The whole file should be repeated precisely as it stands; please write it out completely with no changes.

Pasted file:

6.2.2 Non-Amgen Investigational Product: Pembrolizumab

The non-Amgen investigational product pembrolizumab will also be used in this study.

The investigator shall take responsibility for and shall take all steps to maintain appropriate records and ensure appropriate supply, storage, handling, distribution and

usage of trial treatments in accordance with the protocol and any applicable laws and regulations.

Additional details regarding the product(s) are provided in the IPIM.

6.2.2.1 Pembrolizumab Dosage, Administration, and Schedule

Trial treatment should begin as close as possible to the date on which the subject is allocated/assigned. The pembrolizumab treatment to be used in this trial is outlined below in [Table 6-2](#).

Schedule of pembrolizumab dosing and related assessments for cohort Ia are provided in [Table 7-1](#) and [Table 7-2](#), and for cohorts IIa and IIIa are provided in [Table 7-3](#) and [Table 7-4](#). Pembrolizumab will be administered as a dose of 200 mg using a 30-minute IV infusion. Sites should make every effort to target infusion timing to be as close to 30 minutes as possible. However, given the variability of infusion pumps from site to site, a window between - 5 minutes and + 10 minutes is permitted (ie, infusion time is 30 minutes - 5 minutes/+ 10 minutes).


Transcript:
6.2.2 Non-Amgen Investigational Product: Pembrolizumab

The non-Amgen investigational product pembrolizumab will also be used in this study.

The investigator shall take responsibility for and shall take all steps to maintain appropriate records and ensure appropriate supply, storage, handling, distribution and

usage of trial treatments in accordance with the protocol and any applicable laws and regulations.

Additional details regarding the product(s) are provided in the IPIM.

6.2.2.1 Pembrolizumab Dosage, Administration, and Schedule

Trial treatment should begin as close as possible to the date on which the subject is allocated/assigned. The pembrolizumab treatment to be used in this trial is outlined below in [Table 6-2](#).

Schedule of pembrolizumab dosing and related assessments for cohort Ia are provided in [Table 7-1](#) and [Table 7-2](#), and for cohorts IIa and IIIa are provided in [Table 7-3](#) and [Table 7-4](#). Pembrolizumab will be administered as a dose of 200 mg using a 30-minute IV infusion. Sites should make every effort to target infusion timing to be as close to 30 minutes as possible. However, given the variability of infusion pumps from site to site, a window between - 5 minutes and + 10 minutes is permitted (ie, infusion time is 30 minutes - 5 minutes/+ 10 minutes).